» Friday, June 25, 2004

Guantanamo Bay

Asked if the Defence Secretary had been expressing the Government’s view in an interview on the Today Programme this morning in which he had suggested that he didn’t hold out much hope of persuading the US authorities to change their mind about the use of military tribunals to try those being detained at Guantanamo Bay, the PMS said that the we were continuing to work to resolve the situation with regard to the four remaining British detainees at Guantanamo Bay. Discussions were continuing. Asked if the Attorney General’s position, as set out in his speech today, was the position of the Government, the PMS said that the Attorney General’s remarks were no surprise to us because we had always said that the British detainees should either be tried fairly in accordance with international standards, or they should be returned to the UK. Five of the original British detainees had now returned home. Two of the four remaining detainees had been facing military tribunals, although these were now suspended. Discussions were continuing with the US about their future.

Questioned as to why the US should suddenly take note of the UK’s views after all this time, the PMS said that we were continuing our discussions with the American authorities about this matter, as you would expect. Asked if the Defence Secretary was wrong to be ‘depressed’ about the prospects of making progress on this issue, the PMS said that the media’s inaccurate interpretation of Mr Hoon’s interview was not helpful. He had not said that he was ‘depressed’. Put to her that he had said he didn’t hold out much hope of being able to get things changed, the PMS repeated that discussions were continuing. Put to her that the Attorney General, himself, had recognised that matters were unlikely to change – hence his use of ‘megaphone diplomacy’ today, the PMS said that Lord Goldsmith’s remarks were merely a reflection of the Government’s oft-repeated view. Asked for details about the discussions that were taking place between the UK and US, the PMS said that we had no intention of providing a running a commentary on them.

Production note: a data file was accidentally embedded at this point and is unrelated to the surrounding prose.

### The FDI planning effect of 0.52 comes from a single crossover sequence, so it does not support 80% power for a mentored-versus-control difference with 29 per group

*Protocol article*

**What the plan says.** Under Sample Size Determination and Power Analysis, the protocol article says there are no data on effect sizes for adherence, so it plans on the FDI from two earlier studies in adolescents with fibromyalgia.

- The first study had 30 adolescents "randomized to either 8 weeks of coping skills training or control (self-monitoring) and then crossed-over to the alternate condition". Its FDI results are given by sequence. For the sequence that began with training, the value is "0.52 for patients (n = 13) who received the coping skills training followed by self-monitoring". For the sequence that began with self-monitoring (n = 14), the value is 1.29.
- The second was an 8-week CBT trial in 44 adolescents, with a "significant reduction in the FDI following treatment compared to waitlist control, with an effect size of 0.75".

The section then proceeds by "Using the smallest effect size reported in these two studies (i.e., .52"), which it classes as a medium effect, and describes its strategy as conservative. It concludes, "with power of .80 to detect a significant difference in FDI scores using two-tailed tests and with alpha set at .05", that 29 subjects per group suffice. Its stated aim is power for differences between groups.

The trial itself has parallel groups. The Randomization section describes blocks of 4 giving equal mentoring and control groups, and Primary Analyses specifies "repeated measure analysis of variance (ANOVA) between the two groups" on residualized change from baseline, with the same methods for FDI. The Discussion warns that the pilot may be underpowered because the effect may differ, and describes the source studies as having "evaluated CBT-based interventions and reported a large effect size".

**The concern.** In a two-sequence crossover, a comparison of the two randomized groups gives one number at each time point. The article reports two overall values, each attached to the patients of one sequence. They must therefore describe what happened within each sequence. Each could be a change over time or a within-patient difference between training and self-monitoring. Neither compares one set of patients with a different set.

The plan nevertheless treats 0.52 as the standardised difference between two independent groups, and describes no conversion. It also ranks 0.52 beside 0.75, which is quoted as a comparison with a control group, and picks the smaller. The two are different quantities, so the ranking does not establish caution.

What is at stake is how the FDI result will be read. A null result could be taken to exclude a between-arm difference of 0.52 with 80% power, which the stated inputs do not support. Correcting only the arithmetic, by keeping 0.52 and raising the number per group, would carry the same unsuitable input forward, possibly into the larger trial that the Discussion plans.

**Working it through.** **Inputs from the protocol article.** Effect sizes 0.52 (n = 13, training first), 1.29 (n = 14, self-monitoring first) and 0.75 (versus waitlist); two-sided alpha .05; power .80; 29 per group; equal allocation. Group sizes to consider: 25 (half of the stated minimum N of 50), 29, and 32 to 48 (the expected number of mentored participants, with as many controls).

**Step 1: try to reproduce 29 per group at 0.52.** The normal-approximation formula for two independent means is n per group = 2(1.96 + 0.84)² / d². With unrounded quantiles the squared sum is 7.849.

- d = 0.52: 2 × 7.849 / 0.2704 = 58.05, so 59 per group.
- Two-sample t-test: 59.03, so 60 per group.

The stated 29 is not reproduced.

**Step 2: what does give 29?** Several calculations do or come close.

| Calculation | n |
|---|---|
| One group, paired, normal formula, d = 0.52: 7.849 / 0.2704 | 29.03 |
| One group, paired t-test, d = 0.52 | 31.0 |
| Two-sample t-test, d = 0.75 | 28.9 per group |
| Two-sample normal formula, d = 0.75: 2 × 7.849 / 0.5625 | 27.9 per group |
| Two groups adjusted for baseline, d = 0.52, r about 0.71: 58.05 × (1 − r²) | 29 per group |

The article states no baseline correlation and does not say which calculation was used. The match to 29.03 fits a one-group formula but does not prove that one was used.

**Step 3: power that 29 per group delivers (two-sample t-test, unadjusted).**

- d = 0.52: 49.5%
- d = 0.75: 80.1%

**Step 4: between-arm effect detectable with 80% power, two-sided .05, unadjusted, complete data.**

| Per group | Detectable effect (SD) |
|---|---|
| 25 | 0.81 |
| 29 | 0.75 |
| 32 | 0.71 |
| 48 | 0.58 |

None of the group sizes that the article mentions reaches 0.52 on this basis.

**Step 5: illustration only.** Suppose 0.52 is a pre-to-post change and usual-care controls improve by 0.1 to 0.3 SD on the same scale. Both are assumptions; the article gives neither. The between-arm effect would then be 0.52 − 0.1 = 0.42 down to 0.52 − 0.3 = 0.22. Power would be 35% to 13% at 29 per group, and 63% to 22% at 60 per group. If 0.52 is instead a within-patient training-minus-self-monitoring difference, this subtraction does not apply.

Asked what action the Government would take were the US authorities to ignore our advice and decide to go ahead with the tribunals anyway, the PMS said that it wasn’t our policy to comment on hypothetical scenarios. On a more general point, however, it was important for people to note that the US had decided to suspend the tribunals for two of the detainees, Moazzam Begg and Feroz Abbasi, following discussions with the UK. Asked if the British Government would apply pressure on the Americans if the latter decided to resume the tribunals, the PMS repeated that discussions were continuing. She was not going to pre-empt their outcome.

Briefing took place at 11:00 | Search for related news


  1. Why are they only pressing for justice for the few British prisoners? If the PM truly has any principles then he should be pushing for a fair trial for all of the prisoners.

    Comment by Uncarved Block — 25 Jun 2004 on 4:50 pm | Link
  2. Perhaps an equivalent to the US Invasion Act is in order?


    Comment by Gregory Block — 25 Jun 2004 on 5:54 pm | Link
  3. Only the "British" detainees will be able to vote for Tony. He needs to start the process now to ensure that they are home before the next election.

    Comment by Roger Huffadine — 26 Jun 2004 on 7:37 am | Link

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